March 18, 2008

Eating Ethically

Okay, so the author of one of our favorite cookbooks is this guy, Mark Bittman, who also writes a great column about food in the New York Times. He normally writes about basic cooking things, like how to make simple and excellent bread. But lately he's done some really good columns/articles about the way food is produced. I find his stuff very interesting, because it's mostly written from the perspective of someone who really loves food, and thinks food is important on its own terms--which makes his stuff particularly compelling.

Anyway, today for example he links to a column about the logistics of organic farming; I would be interested if anyone who reads this is a farmer, or has a background that would allow them to evaluate the numbers? It seems interesting to me.

Also recently, he wrote this very disturbing article about the effects of large-scale meat production. Now, Mark Bittman is no vegetarian, and neither are we. I have worked on a farm, and I have thought a lot about ethics, and I think that there is no ethical problem with being a part of a food chain in which something dies or is killed, and you eat it.

That said: lately I have been thinking a lot about our grocery store habits. We're not completely gung-ho organic, and we're certainly not going veg. But we are trying to make some changes, not only because of concern about our own and Elliot's health, but more importantly because of an attempt to live a little lighter on the world. We're lucky enough to have the resources to spend a little more on our food if we need to...I guess I see spending more on food that's raised more ethically as sort of a "vote with your money" way of making a charitable donation--rather than giving money to the Sierra Club, this year, we are buying organic milk.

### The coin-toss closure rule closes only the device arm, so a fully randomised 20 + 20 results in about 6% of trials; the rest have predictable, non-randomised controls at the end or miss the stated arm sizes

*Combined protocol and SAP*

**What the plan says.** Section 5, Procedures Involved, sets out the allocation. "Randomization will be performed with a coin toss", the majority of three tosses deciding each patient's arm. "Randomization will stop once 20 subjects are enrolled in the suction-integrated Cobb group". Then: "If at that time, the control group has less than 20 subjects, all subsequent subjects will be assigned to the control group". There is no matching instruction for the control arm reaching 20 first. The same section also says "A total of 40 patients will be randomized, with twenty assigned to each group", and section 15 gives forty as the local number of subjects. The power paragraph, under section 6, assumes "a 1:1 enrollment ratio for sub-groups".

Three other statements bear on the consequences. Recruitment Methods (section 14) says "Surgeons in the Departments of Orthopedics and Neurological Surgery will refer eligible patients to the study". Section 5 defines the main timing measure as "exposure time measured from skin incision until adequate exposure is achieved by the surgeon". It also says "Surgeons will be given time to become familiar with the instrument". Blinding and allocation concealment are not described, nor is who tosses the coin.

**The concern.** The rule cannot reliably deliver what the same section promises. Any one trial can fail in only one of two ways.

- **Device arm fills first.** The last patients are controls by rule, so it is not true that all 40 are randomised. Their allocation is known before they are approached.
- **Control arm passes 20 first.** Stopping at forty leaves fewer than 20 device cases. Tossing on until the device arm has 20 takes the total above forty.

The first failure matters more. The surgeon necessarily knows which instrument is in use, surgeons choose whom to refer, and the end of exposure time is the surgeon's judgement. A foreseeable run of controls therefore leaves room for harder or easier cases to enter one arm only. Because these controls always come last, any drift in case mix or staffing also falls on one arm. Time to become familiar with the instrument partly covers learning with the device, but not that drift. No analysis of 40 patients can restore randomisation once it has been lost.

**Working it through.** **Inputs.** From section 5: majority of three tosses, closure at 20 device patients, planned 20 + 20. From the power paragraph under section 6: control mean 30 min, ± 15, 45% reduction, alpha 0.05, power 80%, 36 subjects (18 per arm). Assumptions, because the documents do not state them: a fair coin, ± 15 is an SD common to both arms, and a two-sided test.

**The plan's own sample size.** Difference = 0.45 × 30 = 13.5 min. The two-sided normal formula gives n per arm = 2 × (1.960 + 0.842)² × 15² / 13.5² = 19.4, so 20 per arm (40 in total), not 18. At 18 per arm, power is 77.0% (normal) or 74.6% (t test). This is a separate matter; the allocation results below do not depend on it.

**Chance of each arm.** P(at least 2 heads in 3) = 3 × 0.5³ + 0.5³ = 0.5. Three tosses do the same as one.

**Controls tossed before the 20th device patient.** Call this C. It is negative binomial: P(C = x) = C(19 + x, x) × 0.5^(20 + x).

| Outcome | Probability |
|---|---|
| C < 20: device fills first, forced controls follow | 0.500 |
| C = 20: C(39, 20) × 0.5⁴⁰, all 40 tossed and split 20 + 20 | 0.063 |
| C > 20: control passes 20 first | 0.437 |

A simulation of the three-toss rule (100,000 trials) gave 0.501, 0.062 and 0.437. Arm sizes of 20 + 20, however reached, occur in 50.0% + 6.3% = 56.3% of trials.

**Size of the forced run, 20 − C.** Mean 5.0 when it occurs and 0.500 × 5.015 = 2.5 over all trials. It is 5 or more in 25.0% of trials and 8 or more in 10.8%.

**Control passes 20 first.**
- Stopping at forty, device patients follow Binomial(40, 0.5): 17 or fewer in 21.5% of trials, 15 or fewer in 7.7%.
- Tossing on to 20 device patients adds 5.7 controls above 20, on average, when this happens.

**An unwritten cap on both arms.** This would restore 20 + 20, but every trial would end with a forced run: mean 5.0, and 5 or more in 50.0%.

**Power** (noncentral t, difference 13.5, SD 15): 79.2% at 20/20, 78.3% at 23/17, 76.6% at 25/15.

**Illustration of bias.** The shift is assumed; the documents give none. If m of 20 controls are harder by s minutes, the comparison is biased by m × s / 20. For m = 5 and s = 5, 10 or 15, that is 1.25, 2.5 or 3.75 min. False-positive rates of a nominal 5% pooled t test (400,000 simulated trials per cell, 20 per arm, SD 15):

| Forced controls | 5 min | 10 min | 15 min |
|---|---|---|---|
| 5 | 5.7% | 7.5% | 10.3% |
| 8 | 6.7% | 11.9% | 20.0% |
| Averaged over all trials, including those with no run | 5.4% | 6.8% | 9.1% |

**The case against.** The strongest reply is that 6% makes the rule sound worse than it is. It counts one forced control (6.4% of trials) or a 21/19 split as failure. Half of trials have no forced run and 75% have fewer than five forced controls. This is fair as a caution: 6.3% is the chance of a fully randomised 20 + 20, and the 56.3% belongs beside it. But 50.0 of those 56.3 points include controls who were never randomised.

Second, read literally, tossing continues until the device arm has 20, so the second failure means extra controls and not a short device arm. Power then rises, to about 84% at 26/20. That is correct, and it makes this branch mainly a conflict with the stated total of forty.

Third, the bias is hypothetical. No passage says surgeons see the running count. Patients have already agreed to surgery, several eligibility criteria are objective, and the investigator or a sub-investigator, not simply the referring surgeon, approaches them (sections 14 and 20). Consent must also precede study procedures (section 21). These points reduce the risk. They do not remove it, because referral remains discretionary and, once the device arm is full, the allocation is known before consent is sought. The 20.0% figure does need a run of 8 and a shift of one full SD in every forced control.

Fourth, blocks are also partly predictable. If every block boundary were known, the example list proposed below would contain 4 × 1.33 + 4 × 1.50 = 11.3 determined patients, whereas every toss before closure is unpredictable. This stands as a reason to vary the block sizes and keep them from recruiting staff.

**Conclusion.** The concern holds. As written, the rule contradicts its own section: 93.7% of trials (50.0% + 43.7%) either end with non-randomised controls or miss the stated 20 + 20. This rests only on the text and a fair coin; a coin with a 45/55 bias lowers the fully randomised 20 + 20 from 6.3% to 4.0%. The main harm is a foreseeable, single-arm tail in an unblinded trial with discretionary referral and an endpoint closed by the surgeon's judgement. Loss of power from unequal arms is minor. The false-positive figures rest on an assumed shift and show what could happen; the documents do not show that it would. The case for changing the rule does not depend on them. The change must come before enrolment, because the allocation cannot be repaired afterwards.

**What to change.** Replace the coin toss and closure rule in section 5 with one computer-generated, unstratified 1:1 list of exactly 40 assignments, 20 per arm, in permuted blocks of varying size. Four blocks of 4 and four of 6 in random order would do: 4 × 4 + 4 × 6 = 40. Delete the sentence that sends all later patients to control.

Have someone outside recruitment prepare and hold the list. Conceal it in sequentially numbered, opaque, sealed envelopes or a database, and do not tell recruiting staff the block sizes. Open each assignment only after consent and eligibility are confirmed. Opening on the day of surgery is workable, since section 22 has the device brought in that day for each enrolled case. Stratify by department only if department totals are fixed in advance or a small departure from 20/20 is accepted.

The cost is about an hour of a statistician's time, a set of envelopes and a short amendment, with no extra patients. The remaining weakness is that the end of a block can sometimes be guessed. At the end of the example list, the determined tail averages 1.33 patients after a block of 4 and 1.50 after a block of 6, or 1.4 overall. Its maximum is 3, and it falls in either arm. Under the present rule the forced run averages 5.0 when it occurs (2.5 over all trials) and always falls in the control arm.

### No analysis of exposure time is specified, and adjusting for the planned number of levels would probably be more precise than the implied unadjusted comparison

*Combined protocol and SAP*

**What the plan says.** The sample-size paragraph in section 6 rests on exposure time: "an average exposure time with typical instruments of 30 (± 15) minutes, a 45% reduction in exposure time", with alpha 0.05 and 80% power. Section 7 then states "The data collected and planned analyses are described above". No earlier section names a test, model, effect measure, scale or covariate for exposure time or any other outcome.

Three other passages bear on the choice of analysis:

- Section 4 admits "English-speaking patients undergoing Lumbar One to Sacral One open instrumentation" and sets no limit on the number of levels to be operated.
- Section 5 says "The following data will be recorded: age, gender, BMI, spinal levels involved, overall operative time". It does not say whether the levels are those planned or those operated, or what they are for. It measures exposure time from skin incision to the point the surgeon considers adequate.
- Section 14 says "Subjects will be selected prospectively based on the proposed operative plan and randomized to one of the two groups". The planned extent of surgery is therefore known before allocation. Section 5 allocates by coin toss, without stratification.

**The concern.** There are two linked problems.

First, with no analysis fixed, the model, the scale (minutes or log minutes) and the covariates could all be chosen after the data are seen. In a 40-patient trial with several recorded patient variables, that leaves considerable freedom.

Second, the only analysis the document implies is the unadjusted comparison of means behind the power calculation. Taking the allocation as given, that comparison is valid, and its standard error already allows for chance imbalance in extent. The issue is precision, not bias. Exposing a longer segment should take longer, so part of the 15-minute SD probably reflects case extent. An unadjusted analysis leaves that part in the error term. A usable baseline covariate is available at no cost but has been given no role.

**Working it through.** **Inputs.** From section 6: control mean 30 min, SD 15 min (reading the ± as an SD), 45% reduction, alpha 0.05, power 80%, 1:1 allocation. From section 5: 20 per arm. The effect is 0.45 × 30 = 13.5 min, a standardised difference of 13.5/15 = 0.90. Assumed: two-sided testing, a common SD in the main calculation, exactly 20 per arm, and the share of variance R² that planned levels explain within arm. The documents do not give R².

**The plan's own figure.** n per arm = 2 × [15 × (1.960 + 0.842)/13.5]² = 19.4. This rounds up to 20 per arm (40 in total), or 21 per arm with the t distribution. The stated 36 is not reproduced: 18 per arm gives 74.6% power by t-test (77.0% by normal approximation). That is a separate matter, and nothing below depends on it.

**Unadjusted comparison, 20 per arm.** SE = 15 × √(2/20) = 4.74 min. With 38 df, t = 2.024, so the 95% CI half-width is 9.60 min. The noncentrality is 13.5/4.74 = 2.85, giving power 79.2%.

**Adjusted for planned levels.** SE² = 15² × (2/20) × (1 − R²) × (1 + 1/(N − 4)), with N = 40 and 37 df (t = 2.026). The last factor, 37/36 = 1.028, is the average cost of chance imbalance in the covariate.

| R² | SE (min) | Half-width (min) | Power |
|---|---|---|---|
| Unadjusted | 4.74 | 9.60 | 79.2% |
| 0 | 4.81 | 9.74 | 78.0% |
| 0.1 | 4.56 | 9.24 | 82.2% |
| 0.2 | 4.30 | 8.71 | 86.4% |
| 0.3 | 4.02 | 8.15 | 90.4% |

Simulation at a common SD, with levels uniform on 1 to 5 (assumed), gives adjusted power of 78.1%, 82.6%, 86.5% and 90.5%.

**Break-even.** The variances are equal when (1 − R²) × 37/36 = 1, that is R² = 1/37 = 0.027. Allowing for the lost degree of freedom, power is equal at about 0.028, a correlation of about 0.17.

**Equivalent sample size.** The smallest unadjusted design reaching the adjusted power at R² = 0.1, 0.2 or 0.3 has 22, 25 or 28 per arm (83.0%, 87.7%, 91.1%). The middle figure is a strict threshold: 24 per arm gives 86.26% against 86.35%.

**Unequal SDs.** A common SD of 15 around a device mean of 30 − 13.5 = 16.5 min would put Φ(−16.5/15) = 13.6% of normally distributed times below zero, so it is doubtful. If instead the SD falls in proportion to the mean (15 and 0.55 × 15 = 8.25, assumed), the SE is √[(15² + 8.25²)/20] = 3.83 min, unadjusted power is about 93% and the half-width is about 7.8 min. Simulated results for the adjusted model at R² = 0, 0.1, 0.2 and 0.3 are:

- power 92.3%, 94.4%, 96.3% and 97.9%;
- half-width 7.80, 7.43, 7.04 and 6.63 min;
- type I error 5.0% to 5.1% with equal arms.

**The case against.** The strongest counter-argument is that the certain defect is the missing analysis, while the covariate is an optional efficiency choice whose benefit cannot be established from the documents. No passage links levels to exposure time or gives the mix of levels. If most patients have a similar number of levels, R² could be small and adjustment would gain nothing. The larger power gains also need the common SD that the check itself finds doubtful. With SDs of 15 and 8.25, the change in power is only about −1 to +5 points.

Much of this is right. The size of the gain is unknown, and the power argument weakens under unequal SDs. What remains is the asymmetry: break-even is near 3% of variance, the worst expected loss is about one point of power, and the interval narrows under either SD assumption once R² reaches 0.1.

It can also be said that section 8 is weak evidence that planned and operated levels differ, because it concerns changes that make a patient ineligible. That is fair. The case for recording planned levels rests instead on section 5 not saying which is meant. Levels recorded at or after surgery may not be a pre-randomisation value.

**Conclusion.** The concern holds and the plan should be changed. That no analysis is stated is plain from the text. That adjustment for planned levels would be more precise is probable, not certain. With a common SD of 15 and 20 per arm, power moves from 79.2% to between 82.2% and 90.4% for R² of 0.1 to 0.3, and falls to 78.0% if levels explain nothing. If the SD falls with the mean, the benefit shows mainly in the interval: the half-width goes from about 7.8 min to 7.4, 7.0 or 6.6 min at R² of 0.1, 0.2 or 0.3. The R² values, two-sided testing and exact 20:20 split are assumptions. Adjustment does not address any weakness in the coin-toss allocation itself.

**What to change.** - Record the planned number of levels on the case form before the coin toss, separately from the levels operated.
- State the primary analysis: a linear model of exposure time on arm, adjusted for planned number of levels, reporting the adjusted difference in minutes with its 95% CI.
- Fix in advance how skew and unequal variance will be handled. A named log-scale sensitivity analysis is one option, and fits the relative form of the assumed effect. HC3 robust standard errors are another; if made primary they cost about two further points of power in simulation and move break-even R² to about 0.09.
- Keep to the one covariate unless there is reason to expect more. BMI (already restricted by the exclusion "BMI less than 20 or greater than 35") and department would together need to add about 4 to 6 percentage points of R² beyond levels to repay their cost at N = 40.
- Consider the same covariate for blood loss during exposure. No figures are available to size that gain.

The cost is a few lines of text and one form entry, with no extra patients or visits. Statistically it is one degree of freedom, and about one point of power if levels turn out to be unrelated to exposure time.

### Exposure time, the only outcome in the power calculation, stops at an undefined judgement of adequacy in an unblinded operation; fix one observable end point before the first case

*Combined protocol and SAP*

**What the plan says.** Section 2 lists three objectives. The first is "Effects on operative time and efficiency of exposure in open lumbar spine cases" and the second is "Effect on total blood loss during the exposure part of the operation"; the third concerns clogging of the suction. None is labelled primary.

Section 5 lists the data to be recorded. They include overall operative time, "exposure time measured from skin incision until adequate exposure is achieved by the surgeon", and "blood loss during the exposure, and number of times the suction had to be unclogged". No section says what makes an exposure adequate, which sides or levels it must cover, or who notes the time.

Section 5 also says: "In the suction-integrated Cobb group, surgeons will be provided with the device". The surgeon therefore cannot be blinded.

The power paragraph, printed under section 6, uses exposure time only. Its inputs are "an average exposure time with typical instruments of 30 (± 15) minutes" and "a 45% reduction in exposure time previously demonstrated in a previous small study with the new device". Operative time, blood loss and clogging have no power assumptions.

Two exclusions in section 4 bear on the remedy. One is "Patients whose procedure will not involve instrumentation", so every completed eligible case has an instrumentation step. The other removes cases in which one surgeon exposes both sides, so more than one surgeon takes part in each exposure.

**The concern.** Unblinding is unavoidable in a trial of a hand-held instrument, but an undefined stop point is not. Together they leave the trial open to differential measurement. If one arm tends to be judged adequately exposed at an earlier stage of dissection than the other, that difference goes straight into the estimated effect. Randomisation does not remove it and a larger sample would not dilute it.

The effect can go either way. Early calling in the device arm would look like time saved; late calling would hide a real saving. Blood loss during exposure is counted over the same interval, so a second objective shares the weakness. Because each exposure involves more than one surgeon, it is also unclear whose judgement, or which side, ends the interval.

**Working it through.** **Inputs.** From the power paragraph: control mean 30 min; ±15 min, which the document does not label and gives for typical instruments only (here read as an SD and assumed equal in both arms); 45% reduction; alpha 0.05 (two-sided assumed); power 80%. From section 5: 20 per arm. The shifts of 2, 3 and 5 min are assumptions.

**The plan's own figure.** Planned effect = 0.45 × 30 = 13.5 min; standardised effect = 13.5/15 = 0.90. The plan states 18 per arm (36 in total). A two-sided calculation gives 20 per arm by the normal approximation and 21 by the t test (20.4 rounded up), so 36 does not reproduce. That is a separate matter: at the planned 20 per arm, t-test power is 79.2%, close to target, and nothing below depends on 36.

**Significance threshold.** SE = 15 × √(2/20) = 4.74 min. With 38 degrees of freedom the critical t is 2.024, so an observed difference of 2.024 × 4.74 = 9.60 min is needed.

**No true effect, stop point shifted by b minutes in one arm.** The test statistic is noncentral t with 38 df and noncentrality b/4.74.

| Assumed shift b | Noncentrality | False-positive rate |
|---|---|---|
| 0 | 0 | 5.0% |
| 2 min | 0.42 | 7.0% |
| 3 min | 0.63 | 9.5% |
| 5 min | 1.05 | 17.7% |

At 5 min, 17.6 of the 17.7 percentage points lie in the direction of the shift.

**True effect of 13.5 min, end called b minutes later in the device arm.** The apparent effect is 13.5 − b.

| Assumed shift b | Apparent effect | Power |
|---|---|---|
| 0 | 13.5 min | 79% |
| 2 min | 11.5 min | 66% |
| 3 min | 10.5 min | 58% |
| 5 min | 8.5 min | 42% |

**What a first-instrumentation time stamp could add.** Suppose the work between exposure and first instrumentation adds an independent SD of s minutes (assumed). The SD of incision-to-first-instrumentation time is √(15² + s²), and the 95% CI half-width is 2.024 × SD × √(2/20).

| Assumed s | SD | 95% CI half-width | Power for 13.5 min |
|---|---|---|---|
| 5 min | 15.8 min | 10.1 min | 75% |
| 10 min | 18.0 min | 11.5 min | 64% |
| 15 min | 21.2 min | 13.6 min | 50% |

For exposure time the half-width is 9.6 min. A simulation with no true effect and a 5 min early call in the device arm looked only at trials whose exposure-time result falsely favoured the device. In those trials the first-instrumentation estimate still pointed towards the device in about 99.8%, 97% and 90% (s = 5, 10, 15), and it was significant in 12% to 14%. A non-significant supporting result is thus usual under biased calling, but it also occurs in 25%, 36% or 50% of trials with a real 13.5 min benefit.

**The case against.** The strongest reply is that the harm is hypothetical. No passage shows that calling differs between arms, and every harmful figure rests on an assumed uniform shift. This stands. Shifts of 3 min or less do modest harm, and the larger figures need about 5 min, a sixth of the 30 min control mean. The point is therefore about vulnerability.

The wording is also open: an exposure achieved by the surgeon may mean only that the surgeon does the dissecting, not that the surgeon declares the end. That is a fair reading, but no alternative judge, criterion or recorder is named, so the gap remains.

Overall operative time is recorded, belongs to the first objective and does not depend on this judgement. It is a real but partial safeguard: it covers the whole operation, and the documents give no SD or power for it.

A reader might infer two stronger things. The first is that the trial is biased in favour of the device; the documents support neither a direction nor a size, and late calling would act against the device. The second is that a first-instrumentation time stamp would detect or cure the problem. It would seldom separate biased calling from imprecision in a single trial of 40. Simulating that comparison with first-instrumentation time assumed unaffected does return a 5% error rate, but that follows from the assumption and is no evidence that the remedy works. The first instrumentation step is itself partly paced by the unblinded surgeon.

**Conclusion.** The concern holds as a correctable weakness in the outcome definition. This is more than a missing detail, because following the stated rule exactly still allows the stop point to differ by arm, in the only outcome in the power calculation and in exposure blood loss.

Anyway, these are some of the changes we're making. I don't mean them as diagnostic, because I don't really know enough...I'm more interested in starting a conversation, if anyone is interested, on how to make easy and effective food changes. We are open to suggestions.

  1. We are indeed buying organic milk. I read a pretty compelling piece about how milk is a very effective thing to buy organic, not so much because organic milk is healthier, but because cows require so many resources. When you buy organic milk, you're "voting" for organic feed for those cows, too.
  2. We are trying to buy antibiotic free meat whenever possible. This means we go to whole foods more than we'd like, but there it is. I will say that I was recently making a recipe that involved shredding some chicken, and half of the chicken was fancy whole foods stuff, and half of it was from costco, and I COULD TOTALLY TELL, as I was shredding it, which was which. The whole foods suff was noticably moister.
  3. We are trying in general to eat less beef (sigh--this is hard for me) and get protein lower on the food chain.
  4. We are arguing a lot about the organic/local foods divide. From what I can tell, the evidence is still a little sketchy on this point.
  5. Other foods which we have been convinced to go organic on, from either a health or taste perspective, include: apples, sweet potatoes, and peanut butter.
Okay, that's all for now. I just wanted to throw this out there. To recap: read that creepy article about meat. And make that YUMMY YUMMY recipe for bread.


orange said...

did you read this article on carbon footprints from the new yorker? very worth reading, imo; good points about local vs organic vs other factors:

my friend amy blogged about that article, and blogs a lot about food, footprints, organics, and the like. i think this link should take you to her enviro posts... (i'm trying my darnedest to figure out how to get to her permalinks. sheesh.)

if you've got a few minutes, i recommend a skim through her posts. she's got some great links, resources, and thoughts on this whole subject.

Sheree said...

Hey, Sarah. I applaud your choices. I'm with you on choosing organic when it seems to make sense. Right now, we're selecting RBGH free milk, and will switch to organic when Jackson turns 1. I wish I could easily get labeled cheese since its so fatty and that's where the additives build up. Anyway, I just read this scary article about beef from Mother Earth News

I'm beef free, but Jason vowed to go local after a splurge on "grass-fed" which turned out to be from New Zealand and as such required incalculable amounts of energy to get to the table. It's turned out to be too much of a burden, though. After 6 months, we've yet to make the 20 minute drive for local and organic beef.